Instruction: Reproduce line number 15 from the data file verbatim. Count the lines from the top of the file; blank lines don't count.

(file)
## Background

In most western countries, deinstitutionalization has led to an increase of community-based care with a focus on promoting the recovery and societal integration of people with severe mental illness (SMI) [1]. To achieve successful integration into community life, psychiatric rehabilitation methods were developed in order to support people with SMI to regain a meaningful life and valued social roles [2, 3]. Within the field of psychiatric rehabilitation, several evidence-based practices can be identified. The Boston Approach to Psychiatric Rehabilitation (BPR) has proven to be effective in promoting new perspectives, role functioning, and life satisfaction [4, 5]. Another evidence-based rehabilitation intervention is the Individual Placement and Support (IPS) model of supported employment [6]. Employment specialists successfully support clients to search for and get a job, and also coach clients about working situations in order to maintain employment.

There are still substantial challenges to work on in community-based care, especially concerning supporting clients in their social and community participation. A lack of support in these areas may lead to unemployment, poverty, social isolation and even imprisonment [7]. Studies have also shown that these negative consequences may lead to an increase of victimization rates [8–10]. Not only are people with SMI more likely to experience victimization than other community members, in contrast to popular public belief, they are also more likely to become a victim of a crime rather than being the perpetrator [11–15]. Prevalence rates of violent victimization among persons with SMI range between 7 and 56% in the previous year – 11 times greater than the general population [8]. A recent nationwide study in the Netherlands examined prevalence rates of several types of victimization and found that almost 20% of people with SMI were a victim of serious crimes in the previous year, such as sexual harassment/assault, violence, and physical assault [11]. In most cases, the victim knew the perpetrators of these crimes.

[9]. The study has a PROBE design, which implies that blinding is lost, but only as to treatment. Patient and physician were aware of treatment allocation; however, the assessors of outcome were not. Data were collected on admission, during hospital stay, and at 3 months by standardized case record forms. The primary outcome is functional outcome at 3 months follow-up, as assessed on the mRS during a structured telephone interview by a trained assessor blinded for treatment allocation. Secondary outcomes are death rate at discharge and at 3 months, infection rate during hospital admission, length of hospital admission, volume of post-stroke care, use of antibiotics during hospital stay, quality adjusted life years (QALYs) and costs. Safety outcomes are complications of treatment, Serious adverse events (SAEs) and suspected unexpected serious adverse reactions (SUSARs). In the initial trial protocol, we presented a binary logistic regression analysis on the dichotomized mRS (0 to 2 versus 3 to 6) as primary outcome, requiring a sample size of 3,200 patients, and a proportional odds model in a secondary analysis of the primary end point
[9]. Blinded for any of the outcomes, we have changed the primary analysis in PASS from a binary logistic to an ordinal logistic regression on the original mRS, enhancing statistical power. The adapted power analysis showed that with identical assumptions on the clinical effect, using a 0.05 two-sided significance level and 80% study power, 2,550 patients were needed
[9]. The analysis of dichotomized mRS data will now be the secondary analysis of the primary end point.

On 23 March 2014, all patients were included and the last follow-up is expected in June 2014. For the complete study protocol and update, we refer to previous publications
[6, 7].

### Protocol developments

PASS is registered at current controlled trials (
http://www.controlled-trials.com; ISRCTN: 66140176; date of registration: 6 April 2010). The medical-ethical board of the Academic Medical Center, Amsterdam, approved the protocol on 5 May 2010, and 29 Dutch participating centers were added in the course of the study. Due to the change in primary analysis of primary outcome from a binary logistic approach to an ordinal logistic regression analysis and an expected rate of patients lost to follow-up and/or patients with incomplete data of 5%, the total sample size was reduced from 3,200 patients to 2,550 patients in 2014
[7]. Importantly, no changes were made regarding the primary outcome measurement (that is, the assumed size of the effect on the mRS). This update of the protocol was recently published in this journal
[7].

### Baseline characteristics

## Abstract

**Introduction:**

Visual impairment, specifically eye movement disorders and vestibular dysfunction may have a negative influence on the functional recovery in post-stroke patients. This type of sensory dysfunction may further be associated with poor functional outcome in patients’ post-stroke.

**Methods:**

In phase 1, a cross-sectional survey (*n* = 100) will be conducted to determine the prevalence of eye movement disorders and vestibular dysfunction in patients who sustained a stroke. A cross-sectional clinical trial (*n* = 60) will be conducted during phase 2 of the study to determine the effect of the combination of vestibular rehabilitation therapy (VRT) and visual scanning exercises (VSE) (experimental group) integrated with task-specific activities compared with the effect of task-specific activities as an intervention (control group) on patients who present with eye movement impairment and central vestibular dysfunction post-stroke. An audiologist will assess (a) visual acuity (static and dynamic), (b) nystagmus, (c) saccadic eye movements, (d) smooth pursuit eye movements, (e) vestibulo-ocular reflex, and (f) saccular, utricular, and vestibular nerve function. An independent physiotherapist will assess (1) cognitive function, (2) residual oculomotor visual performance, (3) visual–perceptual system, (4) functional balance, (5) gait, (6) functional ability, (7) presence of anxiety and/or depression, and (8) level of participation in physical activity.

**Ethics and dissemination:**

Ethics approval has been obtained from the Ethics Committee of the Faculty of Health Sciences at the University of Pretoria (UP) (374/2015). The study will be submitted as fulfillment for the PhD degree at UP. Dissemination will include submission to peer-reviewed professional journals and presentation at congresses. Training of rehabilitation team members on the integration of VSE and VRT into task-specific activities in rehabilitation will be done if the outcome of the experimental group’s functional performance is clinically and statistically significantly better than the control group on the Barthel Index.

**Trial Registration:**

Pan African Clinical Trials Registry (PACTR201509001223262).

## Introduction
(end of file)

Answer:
## Abstract